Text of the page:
Dwarf crested iris is a short plant with a vivid purple flower.
Dwarf crested iris (Iris cristata) blooms in April and May along the Parkway.

Kristina Plaas photo

It is illegal to collect any plant or plant part within the park.

To help reduce the market for stolen plants and flowers, before you purchase them in a retail market, verify from the seller that the plant was propagated instead of wild collected.

The diversity of wildflowers on the Blue Ridge Parkway is truly amazing. Blooming starts in late March and extends through October, rewarding visitors to the park with a wide variety of floral displays ranging from the small and delicate to the large and showy. The high rainfall, rich soils, varied topography, and moderate climate provide an environment where many species can coexist together. Historically, glaciers never extended into this region. Species that could not move fast enough south in front of the advancing ice fields became extinct. The overall effect was a “compression” of the flora to the south. Of the approximately 1,600 species of vascular plants that occur in the park, as much as 80 percent are wildflowers. With so many species occurring together, each has evolved to bloom at different times of the year, presumably to avoid competition of pollinators.

Arguably the single best time of the year to see many species in bloom is early spring, just as canopy trees are beginning to leaf out (late April –early May). The forest floor is covered with numerous plants in bloom, such as chickweed, wild ginger, liverleaf, toothwort, spring beauty, trout lily, trillium, larkspur, foamflower, and Jack-in-the-pulpit. Later in the season other species such as Turk's cap lily, meadow rue, evening primrose, bellflower, bee balm, impatiens, and turtlehead are in bloom.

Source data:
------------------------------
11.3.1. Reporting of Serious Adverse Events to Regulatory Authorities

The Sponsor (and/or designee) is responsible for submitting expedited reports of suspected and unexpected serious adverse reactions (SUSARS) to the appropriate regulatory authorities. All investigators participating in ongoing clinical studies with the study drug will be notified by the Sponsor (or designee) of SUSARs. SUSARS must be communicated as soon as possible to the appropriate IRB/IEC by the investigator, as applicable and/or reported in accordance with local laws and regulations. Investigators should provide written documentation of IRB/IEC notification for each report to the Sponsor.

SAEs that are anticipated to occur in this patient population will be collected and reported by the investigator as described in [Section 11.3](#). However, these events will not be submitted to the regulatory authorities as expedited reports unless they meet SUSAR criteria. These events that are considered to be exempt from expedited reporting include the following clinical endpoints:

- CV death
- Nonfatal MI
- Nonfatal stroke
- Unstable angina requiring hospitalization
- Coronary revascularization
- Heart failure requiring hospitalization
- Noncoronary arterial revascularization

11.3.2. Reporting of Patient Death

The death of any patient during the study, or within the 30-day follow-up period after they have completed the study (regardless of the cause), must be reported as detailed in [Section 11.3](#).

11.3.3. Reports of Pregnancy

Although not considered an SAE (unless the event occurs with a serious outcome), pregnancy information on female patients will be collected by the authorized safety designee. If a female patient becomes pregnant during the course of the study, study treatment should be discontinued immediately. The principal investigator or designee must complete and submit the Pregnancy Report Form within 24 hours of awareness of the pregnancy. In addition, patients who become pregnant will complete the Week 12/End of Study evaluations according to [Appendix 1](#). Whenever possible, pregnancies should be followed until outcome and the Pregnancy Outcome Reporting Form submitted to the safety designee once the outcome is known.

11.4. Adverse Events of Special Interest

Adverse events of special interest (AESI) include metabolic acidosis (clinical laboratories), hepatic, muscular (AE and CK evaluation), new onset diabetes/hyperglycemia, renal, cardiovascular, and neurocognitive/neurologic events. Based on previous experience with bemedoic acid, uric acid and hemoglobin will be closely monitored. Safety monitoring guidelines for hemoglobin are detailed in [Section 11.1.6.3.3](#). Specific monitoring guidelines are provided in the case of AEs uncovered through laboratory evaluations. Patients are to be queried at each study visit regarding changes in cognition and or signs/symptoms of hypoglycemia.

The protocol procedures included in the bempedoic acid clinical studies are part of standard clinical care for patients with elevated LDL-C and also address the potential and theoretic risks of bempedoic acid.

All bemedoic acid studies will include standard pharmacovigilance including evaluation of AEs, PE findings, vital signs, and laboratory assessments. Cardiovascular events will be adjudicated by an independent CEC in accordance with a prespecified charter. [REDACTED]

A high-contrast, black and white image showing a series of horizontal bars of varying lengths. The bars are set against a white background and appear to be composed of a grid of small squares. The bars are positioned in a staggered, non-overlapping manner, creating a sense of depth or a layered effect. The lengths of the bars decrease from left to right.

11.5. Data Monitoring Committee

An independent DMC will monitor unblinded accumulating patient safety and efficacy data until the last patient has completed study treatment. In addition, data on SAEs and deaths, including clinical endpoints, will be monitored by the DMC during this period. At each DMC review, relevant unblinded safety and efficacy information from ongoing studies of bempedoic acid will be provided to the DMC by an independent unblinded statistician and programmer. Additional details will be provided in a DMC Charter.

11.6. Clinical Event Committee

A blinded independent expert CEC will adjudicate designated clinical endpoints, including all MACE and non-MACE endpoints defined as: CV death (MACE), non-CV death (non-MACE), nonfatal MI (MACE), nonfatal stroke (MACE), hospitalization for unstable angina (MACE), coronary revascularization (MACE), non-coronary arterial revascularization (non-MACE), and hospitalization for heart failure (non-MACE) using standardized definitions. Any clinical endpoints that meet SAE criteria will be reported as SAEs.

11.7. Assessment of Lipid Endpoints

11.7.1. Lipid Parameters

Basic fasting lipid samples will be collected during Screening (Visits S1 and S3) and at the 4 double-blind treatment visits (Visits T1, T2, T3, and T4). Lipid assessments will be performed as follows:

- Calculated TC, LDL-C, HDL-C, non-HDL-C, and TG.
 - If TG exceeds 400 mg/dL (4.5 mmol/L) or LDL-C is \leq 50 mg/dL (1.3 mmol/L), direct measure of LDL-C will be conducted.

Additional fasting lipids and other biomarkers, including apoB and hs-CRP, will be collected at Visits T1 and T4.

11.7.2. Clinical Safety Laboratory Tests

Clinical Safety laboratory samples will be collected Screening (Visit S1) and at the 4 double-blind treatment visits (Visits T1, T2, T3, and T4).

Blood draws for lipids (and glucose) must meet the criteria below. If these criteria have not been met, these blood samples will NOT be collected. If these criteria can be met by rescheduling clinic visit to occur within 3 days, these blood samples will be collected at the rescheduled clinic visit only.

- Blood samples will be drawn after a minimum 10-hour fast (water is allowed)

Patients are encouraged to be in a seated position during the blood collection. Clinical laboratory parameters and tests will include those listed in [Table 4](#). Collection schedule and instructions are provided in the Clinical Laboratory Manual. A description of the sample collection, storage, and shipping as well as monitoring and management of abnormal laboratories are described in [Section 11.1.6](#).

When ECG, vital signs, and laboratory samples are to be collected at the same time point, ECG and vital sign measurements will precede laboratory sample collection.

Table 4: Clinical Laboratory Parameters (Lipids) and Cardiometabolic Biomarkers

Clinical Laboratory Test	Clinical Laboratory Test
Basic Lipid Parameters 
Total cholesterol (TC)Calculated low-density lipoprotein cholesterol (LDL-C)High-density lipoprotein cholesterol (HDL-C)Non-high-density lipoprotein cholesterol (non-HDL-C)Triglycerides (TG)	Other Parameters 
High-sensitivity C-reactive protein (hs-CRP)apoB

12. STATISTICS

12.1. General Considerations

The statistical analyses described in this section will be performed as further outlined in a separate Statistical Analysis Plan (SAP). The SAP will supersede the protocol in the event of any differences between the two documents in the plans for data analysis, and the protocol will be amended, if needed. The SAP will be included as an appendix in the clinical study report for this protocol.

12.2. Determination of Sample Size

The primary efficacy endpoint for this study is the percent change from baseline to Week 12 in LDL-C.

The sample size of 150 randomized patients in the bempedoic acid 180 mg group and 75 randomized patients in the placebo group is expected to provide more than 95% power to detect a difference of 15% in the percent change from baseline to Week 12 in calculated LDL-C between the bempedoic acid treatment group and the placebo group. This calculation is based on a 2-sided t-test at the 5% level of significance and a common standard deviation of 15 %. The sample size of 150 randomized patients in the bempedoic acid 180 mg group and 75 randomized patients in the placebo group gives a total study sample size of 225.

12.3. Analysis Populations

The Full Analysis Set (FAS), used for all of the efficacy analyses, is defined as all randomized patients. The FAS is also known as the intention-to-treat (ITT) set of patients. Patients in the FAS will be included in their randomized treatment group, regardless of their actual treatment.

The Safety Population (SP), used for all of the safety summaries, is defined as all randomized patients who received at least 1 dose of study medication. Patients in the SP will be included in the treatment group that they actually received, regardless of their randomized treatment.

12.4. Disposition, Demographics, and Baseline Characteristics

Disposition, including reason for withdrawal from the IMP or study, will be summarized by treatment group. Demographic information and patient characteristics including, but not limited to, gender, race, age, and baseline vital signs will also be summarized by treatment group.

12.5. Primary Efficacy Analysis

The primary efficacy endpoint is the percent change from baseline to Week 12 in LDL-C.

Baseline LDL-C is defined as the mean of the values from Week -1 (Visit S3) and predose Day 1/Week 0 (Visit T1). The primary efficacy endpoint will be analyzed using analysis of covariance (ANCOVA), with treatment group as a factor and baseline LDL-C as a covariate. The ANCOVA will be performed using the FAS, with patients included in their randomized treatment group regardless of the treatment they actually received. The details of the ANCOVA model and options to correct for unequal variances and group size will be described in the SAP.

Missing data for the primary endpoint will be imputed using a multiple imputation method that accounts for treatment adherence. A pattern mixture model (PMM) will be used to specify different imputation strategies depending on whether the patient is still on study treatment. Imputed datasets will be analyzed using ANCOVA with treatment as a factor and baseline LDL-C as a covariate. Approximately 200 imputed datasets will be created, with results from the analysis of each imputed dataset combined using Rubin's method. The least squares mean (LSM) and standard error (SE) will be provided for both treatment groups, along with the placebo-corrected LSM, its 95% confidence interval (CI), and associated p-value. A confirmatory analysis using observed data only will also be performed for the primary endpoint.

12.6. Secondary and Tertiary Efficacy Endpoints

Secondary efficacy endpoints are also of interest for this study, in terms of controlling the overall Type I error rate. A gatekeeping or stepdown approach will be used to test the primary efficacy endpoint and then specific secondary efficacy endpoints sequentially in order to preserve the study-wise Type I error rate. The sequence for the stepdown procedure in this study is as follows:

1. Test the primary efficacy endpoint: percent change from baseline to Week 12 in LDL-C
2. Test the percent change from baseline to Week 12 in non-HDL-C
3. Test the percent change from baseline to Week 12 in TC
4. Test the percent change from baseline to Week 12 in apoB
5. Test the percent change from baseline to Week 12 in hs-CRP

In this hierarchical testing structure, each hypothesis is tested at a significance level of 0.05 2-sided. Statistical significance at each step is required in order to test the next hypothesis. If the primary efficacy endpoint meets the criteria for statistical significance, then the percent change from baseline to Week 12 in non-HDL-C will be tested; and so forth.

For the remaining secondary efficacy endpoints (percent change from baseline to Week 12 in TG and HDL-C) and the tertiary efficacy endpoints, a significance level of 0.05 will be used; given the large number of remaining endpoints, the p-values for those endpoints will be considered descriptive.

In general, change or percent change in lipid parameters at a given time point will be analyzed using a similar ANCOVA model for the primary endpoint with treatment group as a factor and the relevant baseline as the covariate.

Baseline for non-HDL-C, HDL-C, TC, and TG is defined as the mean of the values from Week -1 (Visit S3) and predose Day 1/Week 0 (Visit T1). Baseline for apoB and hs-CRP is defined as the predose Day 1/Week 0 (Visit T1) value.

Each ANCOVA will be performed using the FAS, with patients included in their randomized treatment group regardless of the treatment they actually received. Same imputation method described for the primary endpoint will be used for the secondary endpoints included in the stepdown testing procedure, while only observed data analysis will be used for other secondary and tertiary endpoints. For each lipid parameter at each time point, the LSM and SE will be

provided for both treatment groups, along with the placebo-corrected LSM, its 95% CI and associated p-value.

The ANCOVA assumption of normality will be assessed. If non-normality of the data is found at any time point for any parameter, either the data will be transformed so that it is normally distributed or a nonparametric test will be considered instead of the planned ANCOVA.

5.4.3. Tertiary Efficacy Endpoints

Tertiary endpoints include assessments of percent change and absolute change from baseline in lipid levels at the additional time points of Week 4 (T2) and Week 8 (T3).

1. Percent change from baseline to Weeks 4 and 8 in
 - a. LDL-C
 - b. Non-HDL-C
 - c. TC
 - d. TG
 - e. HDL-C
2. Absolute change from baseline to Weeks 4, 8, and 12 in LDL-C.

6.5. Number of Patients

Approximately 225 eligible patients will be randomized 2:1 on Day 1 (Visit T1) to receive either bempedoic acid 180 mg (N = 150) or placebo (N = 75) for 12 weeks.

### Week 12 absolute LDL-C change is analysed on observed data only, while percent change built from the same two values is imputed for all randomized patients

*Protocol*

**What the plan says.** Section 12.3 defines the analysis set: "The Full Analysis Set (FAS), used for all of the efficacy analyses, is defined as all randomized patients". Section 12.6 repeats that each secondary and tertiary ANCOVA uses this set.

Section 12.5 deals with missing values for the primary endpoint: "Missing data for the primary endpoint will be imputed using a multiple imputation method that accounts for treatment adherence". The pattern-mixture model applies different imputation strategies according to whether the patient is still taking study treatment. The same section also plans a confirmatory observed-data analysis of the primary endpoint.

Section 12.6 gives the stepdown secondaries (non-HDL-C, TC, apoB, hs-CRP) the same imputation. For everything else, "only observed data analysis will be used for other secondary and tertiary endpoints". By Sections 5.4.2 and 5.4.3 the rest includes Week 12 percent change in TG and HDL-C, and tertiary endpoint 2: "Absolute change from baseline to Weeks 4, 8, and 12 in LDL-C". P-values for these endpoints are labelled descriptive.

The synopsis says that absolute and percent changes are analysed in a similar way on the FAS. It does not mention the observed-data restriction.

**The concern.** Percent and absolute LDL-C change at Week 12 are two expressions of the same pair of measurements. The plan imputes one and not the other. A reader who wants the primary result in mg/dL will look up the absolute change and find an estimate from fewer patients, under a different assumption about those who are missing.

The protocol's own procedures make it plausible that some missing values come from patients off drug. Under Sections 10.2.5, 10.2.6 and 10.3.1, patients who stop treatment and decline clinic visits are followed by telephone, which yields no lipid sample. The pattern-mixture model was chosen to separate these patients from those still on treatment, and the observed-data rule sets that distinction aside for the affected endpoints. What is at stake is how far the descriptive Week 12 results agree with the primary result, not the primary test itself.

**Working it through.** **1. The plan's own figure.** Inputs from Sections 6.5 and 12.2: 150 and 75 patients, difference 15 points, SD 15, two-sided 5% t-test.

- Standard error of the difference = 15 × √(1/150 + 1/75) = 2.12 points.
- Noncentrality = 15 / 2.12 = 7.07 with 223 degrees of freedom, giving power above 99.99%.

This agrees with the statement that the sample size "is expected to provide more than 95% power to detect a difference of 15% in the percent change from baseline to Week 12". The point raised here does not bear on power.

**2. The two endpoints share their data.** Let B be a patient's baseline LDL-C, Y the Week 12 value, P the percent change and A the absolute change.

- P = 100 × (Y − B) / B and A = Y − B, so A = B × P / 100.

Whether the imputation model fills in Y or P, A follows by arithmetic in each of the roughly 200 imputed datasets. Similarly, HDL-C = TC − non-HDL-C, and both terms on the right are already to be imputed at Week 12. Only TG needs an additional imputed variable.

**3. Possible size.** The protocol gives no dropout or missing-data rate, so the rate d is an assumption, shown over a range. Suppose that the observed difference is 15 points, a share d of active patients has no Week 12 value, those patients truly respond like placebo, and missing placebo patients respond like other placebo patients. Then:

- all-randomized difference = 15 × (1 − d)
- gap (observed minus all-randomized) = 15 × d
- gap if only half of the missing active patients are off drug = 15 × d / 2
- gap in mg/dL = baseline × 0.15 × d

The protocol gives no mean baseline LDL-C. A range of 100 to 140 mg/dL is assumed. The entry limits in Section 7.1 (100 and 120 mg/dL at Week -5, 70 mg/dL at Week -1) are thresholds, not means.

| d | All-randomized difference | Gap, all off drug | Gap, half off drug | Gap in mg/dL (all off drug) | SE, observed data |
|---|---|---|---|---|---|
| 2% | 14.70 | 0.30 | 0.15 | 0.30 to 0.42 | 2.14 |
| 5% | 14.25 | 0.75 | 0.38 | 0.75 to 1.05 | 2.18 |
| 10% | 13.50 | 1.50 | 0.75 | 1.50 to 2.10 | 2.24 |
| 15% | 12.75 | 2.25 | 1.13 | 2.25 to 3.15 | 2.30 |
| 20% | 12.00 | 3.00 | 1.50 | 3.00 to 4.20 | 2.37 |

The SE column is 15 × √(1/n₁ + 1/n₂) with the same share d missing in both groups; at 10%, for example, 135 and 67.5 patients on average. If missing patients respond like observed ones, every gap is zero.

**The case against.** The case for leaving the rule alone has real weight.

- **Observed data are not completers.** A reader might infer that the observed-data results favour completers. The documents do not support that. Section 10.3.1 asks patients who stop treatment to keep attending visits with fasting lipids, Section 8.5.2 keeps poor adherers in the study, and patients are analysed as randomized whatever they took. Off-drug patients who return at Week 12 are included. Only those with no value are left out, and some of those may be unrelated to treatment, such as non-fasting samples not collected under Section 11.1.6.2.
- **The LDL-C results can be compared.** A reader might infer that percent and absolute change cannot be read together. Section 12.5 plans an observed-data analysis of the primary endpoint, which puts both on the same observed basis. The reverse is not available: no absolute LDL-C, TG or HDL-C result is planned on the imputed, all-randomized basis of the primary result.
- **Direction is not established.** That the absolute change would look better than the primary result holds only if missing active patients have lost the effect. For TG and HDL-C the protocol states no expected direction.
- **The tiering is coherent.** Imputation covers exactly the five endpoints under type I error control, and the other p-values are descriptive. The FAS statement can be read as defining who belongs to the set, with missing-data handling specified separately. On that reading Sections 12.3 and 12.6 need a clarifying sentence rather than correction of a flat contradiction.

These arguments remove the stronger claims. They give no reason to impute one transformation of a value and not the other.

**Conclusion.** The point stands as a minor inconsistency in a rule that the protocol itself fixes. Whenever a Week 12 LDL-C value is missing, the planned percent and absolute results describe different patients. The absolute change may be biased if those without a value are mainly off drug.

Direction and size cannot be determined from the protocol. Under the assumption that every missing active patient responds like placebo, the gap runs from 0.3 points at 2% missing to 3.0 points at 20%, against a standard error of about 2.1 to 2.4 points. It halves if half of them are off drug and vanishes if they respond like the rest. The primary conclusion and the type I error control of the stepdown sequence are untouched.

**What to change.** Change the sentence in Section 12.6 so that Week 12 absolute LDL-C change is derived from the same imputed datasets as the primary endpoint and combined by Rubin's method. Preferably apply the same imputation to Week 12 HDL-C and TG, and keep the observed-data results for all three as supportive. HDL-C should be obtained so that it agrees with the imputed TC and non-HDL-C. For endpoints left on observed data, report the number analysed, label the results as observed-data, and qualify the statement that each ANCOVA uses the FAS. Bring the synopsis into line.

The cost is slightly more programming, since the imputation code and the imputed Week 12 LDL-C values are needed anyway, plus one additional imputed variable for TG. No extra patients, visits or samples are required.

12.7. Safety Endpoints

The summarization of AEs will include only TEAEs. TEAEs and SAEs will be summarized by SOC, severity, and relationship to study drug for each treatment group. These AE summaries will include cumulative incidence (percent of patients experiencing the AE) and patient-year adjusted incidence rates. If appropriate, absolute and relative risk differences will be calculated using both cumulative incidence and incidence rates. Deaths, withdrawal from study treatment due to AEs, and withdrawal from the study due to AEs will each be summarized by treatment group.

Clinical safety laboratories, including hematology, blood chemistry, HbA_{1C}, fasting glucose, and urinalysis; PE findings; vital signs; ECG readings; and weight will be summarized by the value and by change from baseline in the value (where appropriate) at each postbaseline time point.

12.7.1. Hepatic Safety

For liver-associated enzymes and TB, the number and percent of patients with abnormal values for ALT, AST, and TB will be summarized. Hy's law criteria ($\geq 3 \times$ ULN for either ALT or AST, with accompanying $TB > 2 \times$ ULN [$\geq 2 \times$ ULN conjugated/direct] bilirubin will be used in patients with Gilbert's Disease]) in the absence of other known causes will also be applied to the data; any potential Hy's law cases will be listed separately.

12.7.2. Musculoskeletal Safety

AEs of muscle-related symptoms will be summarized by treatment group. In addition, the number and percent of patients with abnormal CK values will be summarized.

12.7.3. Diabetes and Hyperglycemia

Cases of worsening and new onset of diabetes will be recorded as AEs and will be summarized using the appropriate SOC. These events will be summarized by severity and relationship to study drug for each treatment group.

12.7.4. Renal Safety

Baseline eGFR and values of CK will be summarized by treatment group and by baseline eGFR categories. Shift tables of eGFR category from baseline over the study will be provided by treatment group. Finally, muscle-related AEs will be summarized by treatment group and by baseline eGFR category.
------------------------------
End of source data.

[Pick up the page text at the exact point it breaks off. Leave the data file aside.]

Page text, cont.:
Download a bloom calendar before you head out on your next Parkway adventure. The bloom calendar highlights some of the many wildflowers and blooming shrubs and trees along the route. The calendar organizes the plant by months of typical seasonal bloom and include common and scientific names, bloom color, and habitat. Bloom peak can vary each year, but generally bloom times are earlier in Virginia and at lower elevations than at higher elevations in North Carolina. Many blooms listed on the calendar include a link to a photo to help with identification. While viewing the attached file on your computer screen, hover over the common name to see if a link appears.

Last updated: April 24, 2024

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